5 $1,424,928,000 for activities administered by the Office of the Assistant Secretary for Preparedness and Response (ASPR). This amount is $28,300,000 above the fiscal year 2017 enacted level and $55,883,000 above the fiscal year 2018 budget request. ASPR is responsible for coordinating national policies and plans for medical and public health preparedness and for administering a variety of public health preparedness programs, including the National Disaster Medical System, the Hospital Preparedness Cooperative Agreement Grants Program, Project BioShield, and the Office of Biomedical Advanced Research and Development Authority. Health Resources and Services Administration ($ in thousands) President Budget Request House LHHS Bill Difference vs. Primary Care 1,491,522 1,488,687 1,491,522 2,835 Health Workforce 838, , ,236-90,459 Maternal and Child Health Bureau 863, , ,617-15,000 Title V MCH Services Block Grant 641, , ,700 0 HRSA Heritable Disorders 13, ,833 0 Ryan White 2,318,781 2,260,008 2,318,781 0 Health Care Systems 104,193 99, ,518-3,675 Rural Health 156,060 74, ,060 0 Family Planning 286, , ,479 Total HRSA 6,461,097 5,816,034 6,091, ,120 House LHHS Bill Proposed HRSA Program Eliminations Health Careers Opportunity Program Public Health and Preventive Medicine programs Title X Family Planning Eliminating Hansen s Disease Program Buildings and Facilities House LHHS Bill HRSA Proposed Significant Reductions Cuts $12 M cut to the Centers of Excellence $4 M cut to Geriatric Programs $25 M cut to Behavioral Health Workforce Education and Training $18.27 M cut to the Nursing programs $2 M cut to Program Management $3.5 M cut to National Hansen s Disease Program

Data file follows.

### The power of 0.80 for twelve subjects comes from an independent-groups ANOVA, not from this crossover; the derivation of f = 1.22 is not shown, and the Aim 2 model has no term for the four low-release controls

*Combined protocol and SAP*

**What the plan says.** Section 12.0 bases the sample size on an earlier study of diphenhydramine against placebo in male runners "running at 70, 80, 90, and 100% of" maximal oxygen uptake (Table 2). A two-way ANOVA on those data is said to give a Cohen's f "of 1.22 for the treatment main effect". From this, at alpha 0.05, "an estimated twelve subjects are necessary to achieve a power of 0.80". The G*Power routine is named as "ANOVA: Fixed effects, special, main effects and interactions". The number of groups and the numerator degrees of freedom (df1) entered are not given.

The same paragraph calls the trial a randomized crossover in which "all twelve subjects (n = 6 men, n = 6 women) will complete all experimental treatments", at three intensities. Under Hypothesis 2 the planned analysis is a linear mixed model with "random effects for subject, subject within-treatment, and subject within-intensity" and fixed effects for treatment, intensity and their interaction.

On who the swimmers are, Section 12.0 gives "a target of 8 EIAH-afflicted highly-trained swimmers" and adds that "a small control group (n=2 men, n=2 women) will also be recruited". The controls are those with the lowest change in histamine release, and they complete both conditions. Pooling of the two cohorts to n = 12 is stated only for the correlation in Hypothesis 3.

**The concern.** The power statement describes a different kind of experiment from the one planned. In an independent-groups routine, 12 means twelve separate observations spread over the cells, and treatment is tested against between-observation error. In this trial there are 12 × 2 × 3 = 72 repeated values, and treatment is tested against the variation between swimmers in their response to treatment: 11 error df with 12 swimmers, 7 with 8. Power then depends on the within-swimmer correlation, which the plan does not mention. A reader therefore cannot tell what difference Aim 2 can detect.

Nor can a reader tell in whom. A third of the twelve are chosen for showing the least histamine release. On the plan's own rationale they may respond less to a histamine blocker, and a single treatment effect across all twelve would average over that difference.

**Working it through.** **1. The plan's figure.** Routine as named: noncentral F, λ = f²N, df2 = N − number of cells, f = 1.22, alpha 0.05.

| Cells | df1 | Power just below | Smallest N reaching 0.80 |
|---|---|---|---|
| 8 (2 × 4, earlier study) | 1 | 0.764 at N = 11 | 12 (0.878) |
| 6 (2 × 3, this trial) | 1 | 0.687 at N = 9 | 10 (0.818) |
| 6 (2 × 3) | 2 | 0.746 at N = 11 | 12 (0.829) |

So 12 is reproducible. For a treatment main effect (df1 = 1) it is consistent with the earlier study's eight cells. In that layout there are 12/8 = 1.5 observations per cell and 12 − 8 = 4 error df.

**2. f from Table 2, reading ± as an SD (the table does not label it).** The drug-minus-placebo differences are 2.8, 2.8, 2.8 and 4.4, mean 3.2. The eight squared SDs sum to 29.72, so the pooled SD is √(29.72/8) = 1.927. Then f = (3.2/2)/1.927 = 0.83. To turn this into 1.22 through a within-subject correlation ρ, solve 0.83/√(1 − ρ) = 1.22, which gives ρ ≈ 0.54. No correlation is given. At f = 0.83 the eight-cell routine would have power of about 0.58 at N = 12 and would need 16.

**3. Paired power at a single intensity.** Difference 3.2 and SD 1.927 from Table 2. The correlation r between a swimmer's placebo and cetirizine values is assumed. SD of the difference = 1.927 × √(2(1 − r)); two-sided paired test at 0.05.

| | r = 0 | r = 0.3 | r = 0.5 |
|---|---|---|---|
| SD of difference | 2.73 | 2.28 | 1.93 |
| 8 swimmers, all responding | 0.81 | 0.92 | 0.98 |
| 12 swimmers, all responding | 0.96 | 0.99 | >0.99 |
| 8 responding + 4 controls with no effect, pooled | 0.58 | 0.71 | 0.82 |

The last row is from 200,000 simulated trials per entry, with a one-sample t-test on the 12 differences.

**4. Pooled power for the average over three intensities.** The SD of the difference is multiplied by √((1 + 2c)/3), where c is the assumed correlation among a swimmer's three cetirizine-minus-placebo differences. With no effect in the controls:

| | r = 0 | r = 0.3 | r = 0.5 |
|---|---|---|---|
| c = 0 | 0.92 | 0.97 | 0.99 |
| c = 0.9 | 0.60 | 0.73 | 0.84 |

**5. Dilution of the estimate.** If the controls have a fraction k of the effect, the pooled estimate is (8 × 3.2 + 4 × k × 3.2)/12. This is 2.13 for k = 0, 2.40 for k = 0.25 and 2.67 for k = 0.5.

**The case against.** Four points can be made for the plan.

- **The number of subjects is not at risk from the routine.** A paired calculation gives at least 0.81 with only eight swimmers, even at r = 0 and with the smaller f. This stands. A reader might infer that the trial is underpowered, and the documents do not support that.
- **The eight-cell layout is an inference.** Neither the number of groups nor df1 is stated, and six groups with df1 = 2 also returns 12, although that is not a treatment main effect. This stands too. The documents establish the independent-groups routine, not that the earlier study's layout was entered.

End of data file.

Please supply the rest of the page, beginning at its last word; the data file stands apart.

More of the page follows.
6 House LHHS Committee Select HRSA Report Language Healthy Start: Within the total for Healthy Start, the Committee directs not less than $1,000,000 for screening and treatment for maternal depression. Title X Family Planning: The Committee does not recommend funding for the Family Planning program, which is $286,479,000 below the fiscal year 2017 enacted level and fiscal year 2018 budget request. The Family Planning program administers Title X of the Public Health Service Act. Ryan White HIV/AIDS Program: The Committee provides $2,318,781,000 for the Ryan White HIV/ AIDS program, which is the same as the fiscal year 2017 enacted level and $58,773,000 above the fiscal year 2018 budget request. The Ryan White HIV/AIDS program funds activities to address the care and treatment of persons living with HIV/AIDS who are either uninsured or underinsured and need assistance to obtain treatment. The program provides grants to States and eligible metropolitan areas to improve the quality, availability, and coordination of health care and support services to include access to HIV related medications; grants to service providers for early intervention outpatient services; grants to organizations to provide care to HIV infected women, infants, children, and youth; and grants to organizations to support the education and training of health care providers. Maternal and Child Health Programs: In addition to the Maternal and Child Health Block Grant, the Maternal and Child Health Bureau at HRSA supports several programs to improve the health of all mothers, children, and their families. These programs support activities that develop systemic mechanisms for the prevention and treatment of sickle cell disease; provide information and research on and promote screening of autism and other developmental disorders; provide newborn and child screening of heritable disorders; provide grants to reduce infant mortality and improve perinatal outcomes; fund States to conduct newborn hearing screening; and provide grants to improve existing emergency medical services. Birthplace and Seamless Systems for Transfer of Care: The Committee continues to note the rising rates for out of hospital births in the United States, and the subsequent importance of collaboration within an integrated maternity care system in order to achieve optimal motherbaby outcomes. The Committee believes that all women and families planning a home or birth center birth have a right to respectful, safe, and seamless consultation, referral, transport and transfer of care when necessary. The Committee encourages HRSA to work with its partners, including National organizations representing professionals who attend home, birthing center, and hospital births, to develop a strategy for facilitating ongoing inter-professional dialogue and cooperation and universal adoption of the Best Practice Guidelines for Transfer from Planned Home Birth to Hospital. The goal of this effort should be to achieve optimal mother-baby outcomes in all settings and with all providers. The Committee requests HRSA include information on this effort in the fiscal year 2019 Congressional Justification. Breastfeeding Support and Safe Sleep Promotion: The Committee is aware that 49 jurisdictions have selected the Title V National Performance Measure 4 on Breastfeeding and encourages HRSA to ensure incorporation and coordination of breastfeeding support within and among the Title V Maternal and Child Health Block Grant, the Healthy Start program, and the Maternal, Infant and Early Childhood Home Visiting Program. The Committee further encourages the integration of breastfeeding support and safe sleep promotion activities within these programs.